Former Steelers come home to say goodbye

From the minute they arrived on campus at St. Vincent College on Friday afternoon, Willie Parker, Joey Porter, Aaron Smith and Marvel Smith were back in training camp mode, joking with each other, visiting with former teammates, and fitting in as if they had never left.

But on this day, it was all about saying goodbye for the four former Steelers' greats, who officially retired before the team's practice at Latrobe Memorial Stadium.

"It's an honor to come back and be here with the organization that Pittsburgh is, the tradition, and to come back and be a part of that and experience this tonight," said Marvel Smith. "I haven't been out here in a long time and it's nice to come back.

"Playing here, it was the total experience of being around here and being a part of Steelers history, not just while I was here but a connection with the Steelers past. It's not one experience, but it's being here and being around the best players in the league and playing with them on a daily basis."

Steelers' fans gave the players a thunderous ovation, something that meant the world to them.

"It's important for me to give back to the fans, the organization, and the Rooneys," said Parker, who was recently added to the coaching staff at West Virginia Wesleyan. "Coming in they gave me a shot, with that shot I made it to two Super Bowls, two Pro Bowls. I wouldn't have it any other way. It's a blessing. It's a first class organization, people and coaches. I think I have to close this part of my life to carry on and give my all to the next part of my life and transition on and carry on into coaching."

For Aaron Smith, who had planned on just quietly walking away from the game at the end of last season but was convinced that officially retiring was better, the memories are fresh and so is the love for his former teammates who were overjoyed to see him.

"It's big," said Aaron Smith. "First of all it's the greatest organization in professional sports. Just the way they handle things, do business, the record speaks for itself and the fans, to be a part of something and to finish it is great.

"There are people who would dream of being on this team their entire career. Guys come back to retire. Look at these guys, they want to retire. It's a special place and to be a part of that is special."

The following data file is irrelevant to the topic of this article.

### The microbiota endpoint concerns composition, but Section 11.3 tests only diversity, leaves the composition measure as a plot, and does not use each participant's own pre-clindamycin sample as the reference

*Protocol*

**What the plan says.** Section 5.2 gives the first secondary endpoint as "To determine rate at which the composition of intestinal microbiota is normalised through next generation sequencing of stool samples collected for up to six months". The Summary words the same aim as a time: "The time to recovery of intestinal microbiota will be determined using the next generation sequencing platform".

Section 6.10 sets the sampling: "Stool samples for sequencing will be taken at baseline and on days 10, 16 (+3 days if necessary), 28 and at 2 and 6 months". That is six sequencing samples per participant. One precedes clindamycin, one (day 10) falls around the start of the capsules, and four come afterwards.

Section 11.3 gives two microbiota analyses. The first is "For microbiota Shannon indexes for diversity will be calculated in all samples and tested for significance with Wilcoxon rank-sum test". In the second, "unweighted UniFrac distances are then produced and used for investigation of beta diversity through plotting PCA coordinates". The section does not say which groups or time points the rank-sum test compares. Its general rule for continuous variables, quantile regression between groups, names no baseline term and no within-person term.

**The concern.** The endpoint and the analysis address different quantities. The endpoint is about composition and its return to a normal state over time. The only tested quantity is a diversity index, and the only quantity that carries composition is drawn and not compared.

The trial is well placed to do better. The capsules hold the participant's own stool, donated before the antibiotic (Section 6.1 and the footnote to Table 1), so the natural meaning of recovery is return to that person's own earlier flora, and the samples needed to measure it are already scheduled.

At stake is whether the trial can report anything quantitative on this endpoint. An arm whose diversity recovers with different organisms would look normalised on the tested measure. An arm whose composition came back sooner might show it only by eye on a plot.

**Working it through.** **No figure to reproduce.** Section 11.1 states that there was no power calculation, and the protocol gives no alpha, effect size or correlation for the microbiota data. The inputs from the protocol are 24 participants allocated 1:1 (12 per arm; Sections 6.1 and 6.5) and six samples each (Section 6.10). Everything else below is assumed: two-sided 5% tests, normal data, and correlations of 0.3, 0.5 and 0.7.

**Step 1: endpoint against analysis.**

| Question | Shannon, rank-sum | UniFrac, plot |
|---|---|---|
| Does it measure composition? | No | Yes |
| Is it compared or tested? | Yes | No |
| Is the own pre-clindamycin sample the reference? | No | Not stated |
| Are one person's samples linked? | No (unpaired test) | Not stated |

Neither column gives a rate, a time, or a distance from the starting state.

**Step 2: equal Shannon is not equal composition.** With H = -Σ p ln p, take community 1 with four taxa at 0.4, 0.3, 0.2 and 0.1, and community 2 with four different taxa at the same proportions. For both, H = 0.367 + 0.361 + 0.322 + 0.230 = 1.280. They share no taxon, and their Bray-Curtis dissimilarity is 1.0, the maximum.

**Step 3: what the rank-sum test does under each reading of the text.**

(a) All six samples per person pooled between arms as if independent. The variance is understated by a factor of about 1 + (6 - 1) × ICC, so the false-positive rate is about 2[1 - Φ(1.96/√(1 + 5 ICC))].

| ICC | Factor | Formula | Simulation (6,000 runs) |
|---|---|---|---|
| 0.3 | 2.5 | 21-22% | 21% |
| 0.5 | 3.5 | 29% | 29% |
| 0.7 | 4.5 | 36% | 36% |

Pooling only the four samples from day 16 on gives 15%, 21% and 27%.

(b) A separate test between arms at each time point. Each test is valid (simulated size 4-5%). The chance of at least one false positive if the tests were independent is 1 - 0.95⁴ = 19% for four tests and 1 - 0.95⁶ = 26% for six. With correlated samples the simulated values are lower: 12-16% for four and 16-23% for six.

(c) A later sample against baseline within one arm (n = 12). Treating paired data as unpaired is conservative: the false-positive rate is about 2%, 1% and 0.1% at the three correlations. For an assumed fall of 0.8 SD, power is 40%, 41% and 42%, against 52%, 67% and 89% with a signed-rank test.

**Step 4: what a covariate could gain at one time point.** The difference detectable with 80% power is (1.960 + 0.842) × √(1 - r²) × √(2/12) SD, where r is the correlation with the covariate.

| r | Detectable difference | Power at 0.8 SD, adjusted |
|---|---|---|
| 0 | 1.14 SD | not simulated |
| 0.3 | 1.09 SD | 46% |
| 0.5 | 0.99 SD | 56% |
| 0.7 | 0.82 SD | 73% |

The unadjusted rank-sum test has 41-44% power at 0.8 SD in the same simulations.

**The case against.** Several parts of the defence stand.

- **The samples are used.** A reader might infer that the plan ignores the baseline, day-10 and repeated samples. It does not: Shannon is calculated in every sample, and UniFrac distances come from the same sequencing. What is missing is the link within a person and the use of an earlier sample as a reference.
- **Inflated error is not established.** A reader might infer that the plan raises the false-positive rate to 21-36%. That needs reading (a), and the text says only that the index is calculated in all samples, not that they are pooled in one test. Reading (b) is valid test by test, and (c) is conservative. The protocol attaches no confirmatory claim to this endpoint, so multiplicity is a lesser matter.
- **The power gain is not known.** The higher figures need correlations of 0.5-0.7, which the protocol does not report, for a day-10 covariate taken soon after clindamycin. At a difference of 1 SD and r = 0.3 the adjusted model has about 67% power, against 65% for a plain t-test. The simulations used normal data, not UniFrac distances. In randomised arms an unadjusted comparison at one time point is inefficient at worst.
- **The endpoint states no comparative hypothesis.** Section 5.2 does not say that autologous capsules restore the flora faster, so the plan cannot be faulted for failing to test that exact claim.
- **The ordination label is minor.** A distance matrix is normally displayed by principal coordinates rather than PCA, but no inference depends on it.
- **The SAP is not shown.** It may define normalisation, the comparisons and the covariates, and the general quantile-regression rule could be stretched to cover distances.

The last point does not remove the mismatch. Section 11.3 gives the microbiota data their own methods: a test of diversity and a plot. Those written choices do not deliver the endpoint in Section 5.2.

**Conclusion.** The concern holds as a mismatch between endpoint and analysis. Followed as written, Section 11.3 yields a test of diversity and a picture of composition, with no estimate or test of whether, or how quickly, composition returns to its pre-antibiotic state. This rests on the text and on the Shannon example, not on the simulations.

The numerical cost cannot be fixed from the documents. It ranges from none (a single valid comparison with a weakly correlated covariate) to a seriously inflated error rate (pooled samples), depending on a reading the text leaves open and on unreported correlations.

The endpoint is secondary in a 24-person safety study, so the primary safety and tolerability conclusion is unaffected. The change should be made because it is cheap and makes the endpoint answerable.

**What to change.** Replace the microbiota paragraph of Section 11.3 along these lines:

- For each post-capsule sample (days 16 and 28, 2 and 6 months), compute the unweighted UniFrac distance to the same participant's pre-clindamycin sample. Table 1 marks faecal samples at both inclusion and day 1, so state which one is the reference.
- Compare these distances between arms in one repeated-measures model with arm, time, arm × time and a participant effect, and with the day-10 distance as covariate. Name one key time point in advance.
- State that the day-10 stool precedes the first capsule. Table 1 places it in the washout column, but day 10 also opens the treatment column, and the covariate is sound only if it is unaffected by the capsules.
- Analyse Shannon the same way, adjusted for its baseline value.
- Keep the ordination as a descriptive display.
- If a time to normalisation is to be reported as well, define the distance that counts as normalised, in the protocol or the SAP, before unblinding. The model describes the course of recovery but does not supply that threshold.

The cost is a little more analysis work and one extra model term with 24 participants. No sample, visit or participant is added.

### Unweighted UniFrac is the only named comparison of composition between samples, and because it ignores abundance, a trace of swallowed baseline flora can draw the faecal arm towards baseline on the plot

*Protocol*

As they shook hands and hugged former teammates and coaches, including Coach Mike Tomlin, defensive coordinator Dick LeBeau and former running backs coach Dick Hoak, each one of them reminisced about the good times and what it meant to play for the Steelers.

"I didn't know it at the time when I was playing because you are so caught up in playing and trying to be the best," said Marvel Smith. "But after I was done playing and reflected back on it I saw the opportunity the Rooneys and the Steelers gave me. I was blessed to have been given the opportunity to come out here and play with my teammates and the teams I was on."

The players talked about some of the subtle changes on campus, asked about some of the young players on the team, but for the most part realized that while some little things change, being a Steeler is something that will remain a constant.  

"It means everything to be here, to have played for the Steelers," said Parker. "When I was here playing, all of the support I got from everyone, the fans, it was a blessing, a dream come true to win the Super Bowl. Why not come back and close this chapter of my life in the place where I started. It's always going to be a part of me."

Porter, who went on to play for the Miami Dolphins and Arizona Cardinals after his Steelers days, said he will always be a Pittsburgh Steeler.

"That tradition of being a Steeler is something you can't explain," said Porter. "You realize it when you go somewhere else and play for a different organization. I played for some other organizations that were great, Miami was and so was Arizona, but it's nothing like Pittsburgh. It's nothing like coming home. When you come home you realize what you had when you left. Not that I took anything for granted, because I loved every moment when I was here. I just thought I was going to be able to be here my whole career. You see how special it was for guys like Aaron Smith and Hines Ward that only wore black and gold for the whole career. You realize how good Pittsburgh was to you when you have to leave. That is what I found out when I left. I loved every minute of wearing that black and gold jersey.

"I knew when I left I would retire a Steeler. When you say Joey Porter, you think Pittsburgh. I feel like I am a Steeler. Even when I was with other teams I was worried about what my brothers were doing here in Pittsburgh. I had to keep tabs on my family members because that is what the team was. That is because we had such a close knit group. That is the relationship we had with all of the guys on the team. This is family."

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